Water Testing Is The Best Way To Test The Water

How to Test pH of Water Without a Kit Using a Red Cabbage

Cut up or grate a red cabbage and place it into a clear glass bowl. Boil about two cups of distilled water in a separate pot. Pour the boiled water over the cabbage. It should just cover the cabbage. Stir occasionally with a wooden spoon and leave the cabbage in the water for about 30 minutes.

A chemical reaction in the cabbage causes the pigment molecules to change the color of the distilled water. Next, strain off the liquid which has become a purplish red color. This liquid is now your pH indicator solution.

Pour a small amount of the water you are testing into a separate clear plastic or glass container. Put a few drops of your indicator solution into the water you are testing.

The watercolor will change and give you either an acidic (red or pink), a neutral (purple), or a basic alkaline (greenish-yellow, blue, or bluish-green) color measurement. Match the color of your water against a color chart to determine the approximate numerical value on the pH scale.

The numbers on the pH scale range from 0 to 14. Pure water has a pH neutral level of 7. Numbers lower than 7 indicate an acidic level, and numbers higher than 7 show a basic or alkaline level.

Try experimenting with other vegetables and fruits to make pH indicators such as red onion, blueberries, plums, turmeric, apple or grape skins. You may also use red rose petals.

You can also make your own pH testing strips from the cabbage juice indicator. Use filter paper such as coffee filters, or acid-free art paper. Immerse the paper into the cabbage juice indicator you have made. Soak the paper until thoroughly wet. Remove the paper and allow it to dry in a neutral environment free of acids or alkaline condensation.

After it has thoroughly dried, cut the paper into strips. Use a cotton swab to smear a sample of the water you want to test on the test strip. Then compare the color of the strip to the pH color chart.

BACTERIA IN WELL WATER SYMPTOMS? CAN BACTERIA IN WELL WATER MAKE YOU SICK?

Wondering if the water you’re drinking is making you sick? With bacteria in well water at it’s highest in CT, read in on this post to protect yourself.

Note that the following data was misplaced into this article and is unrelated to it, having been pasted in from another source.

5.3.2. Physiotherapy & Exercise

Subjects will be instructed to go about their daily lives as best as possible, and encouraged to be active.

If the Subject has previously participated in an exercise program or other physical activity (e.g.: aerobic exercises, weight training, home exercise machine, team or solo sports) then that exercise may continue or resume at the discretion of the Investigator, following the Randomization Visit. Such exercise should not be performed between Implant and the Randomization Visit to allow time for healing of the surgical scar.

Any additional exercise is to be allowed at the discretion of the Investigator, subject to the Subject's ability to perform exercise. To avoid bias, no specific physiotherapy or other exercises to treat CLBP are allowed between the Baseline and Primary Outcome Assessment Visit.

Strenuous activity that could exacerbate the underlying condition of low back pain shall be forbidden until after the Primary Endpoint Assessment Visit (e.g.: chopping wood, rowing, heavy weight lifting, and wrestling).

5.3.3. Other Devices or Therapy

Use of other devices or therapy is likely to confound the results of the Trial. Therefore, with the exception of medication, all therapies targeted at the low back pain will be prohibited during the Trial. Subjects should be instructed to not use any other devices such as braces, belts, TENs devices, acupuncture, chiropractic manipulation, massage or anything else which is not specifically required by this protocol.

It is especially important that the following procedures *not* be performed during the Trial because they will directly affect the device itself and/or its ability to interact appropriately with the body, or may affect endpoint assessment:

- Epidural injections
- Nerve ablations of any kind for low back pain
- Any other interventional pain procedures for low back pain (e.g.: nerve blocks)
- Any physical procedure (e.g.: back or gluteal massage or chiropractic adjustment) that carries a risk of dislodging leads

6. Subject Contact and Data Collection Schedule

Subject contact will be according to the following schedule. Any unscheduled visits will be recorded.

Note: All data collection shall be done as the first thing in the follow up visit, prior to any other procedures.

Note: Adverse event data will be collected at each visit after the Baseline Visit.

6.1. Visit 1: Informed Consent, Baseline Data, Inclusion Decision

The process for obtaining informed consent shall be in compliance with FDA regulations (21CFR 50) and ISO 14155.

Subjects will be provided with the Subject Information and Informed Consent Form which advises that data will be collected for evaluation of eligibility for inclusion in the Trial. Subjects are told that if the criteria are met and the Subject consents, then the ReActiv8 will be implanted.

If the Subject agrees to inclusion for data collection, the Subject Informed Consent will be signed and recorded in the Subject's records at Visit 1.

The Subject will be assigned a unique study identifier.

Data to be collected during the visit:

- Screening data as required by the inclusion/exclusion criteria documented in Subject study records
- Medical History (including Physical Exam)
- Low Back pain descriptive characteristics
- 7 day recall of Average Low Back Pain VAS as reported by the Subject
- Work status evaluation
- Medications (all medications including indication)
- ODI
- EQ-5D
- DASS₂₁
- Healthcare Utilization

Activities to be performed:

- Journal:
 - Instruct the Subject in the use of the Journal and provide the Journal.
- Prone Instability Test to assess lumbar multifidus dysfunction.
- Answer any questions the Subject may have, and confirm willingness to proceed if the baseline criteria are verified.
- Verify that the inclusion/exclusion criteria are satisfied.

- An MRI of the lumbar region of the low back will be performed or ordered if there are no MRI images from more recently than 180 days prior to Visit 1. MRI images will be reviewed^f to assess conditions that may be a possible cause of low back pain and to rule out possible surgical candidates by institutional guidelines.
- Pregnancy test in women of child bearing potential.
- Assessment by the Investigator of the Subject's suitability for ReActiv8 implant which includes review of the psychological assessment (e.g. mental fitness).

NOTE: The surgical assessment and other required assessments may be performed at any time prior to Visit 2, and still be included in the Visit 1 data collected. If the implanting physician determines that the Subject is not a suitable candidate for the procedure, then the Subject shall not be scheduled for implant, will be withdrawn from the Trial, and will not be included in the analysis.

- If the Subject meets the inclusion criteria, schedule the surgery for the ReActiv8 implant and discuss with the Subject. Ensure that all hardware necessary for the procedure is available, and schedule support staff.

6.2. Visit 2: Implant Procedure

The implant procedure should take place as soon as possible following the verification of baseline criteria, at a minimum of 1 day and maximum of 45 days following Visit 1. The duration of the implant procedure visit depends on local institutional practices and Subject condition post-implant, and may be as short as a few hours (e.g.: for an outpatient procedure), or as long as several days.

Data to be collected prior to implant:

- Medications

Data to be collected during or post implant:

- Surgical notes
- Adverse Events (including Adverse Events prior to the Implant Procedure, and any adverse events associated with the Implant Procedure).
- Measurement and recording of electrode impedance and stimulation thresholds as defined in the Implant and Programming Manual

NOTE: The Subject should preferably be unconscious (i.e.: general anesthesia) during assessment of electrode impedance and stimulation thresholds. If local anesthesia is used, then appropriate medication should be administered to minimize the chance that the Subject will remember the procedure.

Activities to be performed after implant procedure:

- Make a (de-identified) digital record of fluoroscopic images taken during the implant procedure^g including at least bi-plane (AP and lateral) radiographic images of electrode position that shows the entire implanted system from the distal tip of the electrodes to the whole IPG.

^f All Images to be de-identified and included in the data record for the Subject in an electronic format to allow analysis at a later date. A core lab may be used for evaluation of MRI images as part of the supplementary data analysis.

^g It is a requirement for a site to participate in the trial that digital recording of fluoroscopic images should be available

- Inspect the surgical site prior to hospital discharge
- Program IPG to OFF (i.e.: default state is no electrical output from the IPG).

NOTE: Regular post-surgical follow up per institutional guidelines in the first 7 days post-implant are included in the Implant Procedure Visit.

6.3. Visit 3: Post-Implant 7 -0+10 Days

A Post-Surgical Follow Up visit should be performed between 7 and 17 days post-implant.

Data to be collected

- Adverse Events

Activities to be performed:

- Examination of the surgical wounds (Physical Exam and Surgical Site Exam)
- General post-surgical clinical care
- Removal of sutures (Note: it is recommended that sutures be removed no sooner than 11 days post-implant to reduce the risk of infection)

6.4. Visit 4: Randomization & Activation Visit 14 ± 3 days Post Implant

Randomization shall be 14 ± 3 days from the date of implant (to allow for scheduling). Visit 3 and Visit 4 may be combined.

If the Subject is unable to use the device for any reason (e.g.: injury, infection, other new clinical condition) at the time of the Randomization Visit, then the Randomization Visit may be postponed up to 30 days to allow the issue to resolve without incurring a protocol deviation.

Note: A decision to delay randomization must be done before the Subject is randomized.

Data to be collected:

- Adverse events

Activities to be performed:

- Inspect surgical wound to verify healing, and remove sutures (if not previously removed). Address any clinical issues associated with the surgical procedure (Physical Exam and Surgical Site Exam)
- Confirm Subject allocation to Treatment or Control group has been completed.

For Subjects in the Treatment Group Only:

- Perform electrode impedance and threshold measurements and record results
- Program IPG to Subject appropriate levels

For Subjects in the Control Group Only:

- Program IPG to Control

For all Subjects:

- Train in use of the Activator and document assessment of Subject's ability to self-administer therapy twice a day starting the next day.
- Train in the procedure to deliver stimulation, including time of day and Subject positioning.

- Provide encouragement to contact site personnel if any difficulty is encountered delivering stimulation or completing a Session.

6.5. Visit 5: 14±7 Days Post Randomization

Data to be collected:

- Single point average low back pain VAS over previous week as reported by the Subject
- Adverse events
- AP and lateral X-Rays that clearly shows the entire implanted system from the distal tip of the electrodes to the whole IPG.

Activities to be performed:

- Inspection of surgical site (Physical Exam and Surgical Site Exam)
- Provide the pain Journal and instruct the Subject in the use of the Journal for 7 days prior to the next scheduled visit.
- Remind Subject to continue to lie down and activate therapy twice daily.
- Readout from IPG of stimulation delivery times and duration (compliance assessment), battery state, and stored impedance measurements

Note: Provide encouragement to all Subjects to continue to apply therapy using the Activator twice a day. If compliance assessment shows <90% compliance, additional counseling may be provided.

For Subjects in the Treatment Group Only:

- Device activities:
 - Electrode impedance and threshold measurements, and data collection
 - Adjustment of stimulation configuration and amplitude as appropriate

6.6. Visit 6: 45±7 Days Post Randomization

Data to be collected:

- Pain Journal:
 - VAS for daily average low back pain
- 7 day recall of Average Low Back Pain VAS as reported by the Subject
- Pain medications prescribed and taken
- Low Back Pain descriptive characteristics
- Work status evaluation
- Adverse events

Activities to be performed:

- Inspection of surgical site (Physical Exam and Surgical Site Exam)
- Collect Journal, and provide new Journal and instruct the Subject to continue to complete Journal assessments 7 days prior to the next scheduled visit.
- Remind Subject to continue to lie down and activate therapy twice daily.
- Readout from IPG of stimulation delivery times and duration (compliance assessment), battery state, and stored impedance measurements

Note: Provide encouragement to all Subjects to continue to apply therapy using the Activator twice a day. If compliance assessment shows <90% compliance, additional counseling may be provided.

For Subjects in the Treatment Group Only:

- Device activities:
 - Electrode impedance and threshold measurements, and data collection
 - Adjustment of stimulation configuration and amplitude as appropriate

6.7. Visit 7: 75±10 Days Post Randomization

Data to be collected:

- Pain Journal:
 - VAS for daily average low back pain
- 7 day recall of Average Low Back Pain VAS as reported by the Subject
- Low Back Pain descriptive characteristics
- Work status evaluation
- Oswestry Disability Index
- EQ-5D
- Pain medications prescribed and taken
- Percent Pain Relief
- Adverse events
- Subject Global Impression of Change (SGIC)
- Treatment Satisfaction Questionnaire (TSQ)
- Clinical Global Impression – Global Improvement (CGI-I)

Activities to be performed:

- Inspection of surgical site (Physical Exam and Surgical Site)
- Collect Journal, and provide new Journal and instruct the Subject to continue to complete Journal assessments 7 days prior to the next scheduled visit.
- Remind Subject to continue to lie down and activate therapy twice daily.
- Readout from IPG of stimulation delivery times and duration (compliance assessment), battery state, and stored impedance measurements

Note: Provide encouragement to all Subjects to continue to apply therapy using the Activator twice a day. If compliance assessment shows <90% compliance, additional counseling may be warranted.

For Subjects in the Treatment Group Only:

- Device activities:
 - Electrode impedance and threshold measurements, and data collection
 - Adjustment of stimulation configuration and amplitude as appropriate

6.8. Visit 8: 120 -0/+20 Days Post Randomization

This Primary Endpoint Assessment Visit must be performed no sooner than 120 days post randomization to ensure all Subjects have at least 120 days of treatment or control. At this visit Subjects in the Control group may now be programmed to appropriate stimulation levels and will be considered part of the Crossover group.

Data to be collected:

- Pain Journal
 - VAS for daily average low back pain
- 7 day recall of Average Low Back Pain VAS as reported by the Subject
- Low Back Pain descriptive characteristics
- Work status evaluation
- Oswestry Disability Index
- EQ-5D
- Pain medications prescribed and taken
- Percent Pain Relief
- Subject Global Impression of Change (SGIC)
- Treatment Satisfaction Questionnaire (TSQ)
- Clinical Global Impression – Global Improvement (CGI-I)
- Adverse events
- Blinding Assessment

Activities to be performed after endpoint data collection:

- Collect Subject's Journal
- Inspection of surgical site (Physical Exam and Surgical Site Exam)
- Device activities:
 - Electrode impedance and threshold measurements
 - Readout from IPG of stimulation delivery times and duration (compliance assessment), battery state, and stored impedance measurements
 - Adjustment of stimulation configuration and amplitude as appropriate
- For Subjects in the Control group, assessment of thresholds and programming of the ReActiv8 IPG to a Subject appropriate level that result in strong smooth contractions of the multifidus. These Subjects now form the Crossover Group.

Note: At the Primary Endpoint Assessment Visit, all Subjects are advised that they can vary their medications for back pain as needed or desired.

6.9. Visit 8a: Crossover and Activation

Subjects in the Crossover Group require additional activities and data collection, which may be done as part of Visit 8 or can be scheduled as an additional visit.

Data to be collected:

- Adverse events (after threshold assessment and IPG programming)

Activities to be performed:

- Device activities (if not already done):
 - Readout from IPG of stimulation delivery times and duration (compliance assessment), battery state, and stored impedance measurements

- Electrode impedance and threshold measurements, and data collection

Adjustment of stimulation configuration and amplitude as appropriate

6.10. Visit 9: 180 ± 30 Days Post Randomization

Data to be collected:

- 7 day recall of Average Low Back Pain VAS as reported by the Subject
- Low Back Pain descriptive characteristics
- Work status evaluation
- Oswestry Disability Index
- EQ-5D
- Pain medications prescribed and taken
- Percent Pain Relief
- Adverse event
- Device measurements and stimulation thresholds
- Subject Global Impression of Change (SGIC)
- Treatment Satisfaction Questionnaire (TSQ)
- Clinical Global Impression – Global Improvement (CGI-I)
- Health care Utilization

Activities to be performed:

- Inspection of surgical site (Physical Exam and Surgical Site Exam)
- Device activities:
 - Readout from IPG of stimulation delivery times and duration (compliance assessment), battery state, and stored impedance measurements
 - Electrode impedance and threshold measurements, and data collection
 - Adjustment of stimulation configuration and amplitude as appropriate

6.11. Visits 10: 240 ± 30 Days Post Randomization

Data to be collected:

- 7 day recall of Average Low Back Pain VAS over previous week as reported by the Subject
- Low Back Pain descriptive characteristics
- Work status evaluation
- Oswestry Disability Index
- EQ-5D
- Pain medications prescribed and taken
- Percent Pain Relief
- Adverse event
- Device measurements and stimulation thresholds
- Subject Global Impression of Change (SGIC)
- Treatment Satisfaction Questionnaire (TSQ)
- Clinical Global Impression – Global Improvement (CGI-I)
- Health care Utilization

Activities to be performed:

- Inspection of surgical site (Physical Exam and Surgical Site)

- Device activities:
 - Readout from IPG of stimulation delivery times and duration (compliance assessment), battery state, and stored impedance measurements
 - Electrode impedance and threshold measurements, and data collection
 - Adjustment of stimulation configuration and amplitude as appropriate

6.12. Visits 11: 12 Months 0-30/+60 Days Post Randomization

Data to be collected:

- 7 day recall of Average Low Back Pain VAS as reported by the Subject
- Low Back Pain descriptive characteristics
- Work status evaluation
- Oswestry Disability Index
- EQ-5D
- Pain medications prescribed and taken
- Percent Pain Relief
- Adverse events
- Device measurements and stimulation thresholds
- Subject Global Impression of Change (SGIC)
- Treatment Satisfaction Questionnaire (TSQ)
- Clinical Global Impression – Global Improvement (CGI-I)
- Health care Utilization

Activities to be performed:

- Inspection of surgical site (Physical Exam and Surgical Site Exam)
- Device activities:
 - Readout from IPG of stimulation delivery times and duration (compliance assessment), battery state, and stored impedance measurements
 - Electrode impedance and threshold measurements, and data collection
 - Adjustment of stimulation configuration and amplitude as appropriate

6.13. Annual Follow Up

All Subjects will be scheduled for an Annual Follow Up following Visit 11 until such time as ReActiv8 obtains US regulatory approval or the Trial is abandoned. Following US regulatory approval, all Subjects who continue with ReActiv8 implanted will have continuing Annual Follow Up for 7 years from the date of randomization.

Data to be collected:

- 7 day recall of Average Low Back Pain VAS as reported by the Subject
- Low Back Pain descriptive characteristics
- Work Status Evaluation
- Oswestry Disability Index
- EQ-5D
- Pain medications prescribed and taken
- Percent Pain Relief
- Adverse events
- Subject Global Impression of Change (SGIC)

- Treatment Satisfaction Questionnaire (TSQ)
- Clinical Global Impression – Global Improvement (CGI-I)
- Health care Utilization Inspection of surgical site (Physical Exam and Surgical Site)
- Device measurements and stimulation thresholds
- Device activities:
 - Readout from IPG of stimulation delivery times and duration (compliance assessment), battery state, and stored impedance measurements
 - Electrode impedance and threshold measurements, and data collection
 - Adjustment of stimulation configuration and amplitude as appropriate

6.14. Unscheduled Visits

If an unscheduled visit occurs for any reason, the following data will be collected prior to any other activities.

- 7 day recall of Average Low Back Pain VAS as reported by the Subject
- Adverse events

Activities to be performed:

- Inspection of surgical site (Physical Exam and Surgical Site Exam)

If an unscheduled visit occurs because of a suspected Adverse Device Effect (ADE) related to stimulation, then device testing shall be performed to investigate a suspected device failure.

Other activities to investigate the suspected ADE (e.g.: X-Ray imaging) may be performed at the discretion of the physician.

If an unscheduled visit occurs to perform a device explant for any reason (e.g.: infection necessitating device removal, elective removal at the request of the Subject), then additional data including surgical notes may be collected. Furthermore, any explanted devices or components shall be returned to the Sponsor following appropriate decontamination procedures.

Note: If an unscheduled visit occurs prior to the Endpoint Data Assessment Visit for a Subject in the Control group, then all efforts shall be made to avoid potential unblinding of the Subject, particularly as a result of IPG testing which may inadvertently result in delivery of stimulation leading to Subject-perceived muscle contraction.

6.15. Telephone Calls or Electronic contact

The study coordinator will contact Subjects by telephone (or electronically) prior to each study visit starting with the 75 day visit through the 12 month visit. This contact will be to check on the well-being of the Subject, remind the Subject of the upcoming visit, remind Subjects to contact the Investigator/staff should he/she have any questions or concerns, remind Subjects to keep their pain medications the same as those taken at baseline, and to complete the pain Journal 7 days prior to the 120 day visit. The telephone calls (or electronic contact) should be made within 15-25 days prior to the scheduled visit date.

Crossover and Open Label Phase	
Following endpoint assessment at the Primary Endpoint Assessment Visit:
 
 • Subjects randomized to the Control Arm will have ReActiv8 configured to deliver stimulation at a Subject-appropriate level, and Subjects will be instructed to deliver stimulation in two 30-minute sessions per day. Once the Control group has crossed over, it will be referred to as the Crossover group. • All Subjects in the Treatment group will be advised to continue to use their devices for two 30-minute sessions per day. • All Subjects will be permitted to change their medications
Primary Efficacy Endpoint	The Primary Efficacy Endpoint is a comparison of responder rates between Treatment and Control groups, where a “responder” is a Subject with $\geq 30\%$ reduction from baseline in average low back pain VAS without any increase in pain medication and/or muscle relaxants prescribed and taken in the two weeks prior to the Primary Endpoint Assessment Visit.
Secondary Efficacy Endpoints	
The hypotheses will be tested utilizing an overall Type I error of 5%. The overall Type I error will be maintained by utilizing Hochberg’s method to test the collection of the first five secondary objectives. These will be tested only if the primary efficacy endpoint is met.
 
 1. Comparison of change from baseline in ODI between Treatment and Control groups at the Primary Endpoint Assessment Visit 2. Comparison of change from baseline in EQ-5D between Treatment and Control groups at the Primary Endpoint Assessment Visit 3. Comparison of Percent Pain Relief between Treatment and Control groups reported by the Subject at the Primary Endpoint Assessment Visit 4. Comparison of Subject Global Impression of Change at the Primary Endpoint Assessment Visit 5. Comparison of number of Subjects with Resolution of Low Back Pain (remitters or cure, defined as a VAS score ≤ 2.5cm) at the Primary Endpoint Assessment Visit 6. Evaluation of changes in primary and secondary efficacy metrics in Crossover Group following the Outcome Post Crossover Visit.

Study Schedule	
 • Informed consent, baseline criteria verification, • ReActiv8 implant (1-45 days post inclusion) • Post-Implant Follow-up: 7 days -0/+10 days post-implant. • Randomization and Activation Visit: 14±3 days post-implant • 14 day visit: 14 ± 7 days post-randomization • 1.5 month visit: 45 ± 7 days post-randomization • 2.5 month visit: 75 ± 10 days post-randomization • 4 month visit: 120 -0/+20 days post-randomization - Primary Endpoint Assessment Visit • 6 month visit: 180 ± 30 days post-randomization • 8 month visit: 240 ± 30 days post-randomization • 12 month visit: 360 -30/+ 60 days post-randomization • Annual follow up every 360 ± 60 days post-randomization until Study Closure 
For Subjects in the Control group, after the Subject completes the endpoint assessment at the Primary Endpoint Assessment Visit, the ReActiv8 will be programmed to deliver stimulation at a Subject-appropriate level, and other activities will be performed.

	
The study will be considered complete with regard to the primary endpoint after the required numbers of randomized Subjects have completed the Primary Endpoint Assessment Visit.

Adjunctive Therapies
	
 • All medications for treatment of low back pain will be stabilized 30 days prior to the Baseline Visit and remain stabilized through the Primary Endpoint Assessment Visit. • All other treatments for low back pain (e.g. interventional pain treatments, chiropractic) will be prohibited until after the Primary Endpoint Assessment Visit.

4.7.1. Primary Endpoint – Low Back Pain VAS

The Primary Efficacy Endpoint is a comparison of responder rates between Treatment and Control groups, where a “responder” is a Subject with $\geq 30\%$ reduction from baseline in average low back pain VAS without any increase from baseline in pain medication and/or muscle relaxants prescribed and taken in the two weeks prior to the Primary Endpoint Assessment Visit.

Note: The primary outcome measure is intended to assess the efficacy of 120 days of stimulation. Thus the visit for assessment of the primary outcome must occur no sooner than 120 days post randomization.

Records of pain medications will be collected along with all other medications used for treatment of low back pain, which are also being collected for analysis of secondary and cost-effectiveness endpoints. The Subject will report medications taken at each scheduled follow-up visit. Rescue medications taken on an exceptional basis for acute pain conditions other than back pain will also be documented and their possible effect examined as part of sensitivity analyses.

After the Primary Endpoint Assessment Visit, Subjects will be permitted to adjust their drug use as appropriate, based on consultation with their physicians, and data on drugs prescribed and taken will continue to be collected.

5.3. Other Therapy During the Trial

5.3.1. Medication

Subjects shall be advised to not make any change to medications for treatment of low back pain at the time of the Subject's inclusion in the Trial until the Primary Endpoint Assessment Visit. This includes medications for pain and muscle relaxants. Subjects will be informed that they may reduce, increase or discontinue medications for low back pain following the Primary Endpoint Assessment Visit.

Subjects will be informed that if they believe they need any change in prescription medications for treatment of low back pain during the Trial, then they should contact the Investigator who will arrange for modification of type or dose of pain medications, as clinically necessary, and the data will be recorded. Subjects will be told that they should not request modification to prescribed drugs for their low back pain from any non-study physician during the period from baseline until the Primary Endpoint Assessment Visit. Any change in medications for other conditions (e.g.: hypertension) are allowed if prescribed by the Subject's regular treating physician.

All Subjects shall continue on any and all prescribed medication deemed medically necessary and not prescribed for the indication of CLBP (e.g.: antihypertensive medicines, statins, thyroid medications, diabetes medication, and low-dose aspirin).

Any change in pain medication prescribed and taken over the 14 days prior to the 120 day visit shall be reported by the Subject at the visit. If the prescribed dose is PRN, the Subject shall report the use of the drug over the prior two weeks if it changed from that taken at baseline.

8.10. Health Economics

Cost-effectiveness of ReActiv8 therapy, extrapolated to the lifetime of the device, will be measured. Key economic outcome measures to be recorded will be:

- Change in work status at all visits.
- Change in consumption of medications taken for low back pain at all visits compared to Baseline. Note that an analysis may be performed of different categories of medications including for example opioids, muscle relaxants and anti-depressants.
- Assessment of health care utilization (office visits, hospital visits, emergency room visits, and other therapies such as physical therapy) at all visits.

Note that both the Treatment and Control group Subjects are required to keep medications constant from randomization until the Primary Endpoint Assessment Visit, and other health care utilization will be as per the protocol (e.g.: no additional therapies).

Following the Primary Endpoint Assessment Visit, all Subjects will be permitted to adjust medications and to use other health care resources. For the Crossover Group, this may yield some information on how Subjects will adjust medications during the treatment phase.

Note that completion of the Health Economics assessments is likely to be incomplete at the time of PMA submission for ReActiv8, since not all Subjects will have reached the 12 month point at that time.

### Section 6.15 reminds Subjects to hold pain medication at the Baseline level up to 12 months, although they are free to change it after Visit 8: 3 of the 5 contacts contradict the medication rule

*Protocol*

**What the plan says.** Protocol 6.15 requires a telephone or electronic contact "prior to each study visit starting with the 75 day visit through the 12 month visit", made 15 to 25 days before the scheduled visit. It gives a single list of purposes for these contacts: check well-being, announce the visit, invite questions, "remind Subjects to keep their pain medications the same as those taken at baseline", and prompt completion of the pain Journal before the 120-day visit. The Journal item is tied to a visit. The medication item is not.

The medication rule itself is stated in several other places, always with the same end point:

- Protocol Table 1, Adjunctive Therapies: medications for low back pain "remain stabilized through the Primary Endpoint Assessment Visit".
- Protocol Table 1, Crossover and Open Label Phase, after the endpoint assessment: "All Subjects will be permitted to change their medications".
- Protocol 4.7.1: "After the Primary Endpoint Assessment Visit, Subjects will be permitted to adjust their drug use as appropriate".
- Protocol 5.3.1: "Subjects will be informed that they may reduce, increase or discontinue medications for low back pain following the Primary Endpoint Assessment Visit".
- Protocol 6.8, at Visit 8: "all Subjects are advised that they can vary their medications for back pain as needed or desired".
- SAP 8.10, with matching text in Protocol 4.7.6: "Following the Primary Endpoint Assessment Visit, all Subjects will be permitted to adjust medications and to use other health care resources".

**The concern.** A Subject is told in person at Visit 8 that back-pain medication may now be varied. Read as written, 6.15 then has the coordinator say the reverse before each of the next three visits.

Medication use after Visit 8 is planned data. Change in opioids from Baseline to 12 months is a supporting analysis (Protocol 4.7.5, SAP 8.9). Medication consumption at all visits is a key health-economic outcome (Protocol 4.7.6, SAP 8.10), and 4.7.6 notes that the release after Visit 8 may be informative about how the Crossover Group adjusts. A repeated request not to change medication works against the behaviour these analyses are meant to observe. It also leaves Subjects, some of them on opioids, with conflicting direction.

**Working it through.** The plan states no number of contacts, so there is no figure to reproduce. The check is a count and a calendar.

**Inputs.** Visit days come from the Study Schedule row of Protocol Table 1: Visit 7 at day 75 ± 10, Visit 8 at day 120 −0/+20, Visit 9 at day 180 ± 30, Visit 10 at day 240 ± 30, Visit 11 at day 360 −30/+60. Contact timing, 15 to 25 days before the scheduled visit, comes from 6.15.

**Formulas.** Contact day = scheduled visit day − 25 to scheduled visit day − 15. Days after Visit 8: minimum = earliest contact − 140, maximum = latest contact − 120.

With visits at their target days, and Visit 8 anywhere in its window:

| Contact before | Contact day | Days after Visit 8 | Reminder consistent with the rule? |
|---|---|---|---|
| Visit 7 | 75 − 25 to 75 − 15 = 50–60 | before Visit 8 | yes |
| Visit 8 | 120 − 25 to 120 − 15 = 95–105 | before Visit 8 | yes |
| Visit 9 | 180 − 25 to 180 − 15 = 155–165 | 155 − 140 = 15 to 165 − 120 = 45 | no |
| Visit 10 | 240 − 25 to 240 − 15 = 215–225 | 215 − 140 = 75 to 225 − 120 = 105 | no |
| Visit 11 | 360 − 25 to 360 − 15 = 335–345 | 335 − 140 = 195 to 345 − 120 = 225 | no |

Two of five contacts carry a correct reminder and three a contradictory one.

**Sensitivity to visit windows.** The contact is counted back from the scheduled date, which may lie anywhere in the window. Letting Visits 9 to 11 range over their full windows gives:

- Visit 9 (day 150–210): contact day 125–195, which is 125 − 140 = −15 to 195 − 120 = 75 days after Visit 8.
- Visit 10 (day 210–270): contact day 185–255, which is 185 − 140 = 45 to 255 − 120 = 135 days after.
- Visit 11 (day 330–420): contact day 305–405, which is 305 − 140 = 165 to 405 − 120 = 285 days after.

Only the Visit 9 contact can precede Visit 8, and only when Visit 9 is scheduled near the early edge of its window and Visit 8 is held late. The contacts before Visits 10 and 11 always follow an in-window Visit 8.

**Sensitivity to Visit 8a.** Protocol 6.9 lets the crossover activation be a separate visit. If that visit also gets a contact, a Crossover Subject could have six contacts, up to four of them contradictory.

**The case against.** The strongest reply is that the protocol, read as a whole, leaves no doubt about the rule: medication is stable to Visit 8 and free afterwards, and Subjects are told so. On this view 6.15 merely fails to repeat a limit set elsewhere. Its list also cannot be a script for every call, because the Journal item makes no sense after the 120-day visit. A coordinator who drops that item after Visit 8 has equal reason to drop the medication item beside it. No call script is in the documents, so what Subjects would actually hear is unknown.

You likely have bacteria in your well water if you have not had it tested in the past two years. Here at Mosman Wellworks, we encourage our clients to do yearly maintenance to protect the people drinking the water. Unsafe water can lead to gastrointestinal issues, dangerous fevers, internal clamps and an extreme case of diarrhea.

If you’re in immediate need of water testing in CT, get started by contacting us to schedule a free bacteria test.

COMMON BACTERIA IN WELL WATER SYMPTOMS:

Symptoms are commonly found in the young and elderly, because of this it can be a very dangerous situation as they likely don’t have the health capacity of a full grown adult.

Can bacteria in well water make you sick? yes, household well water that is contaminated likely holds coliform bacteria and E-coli. These microorganisms can be the cause of enteric diseases.

How do you know if well water is safe to drink? the only way to find out if your water is clean to drink is to contact a reputable well water contractor such as Mosman Wellworks. Anyone who tells you elsewise with guesses, no data behind it, or is not a well water professional – run away!

What are the most common symptoms of infected well water? Common infected well water symptoms include:

  • flu-like symptoms 
  • fever symptoms
  • abdominal cramps
  • diarrhea
  • nausea
  • fatigue
  • loss of energy
  • severe flu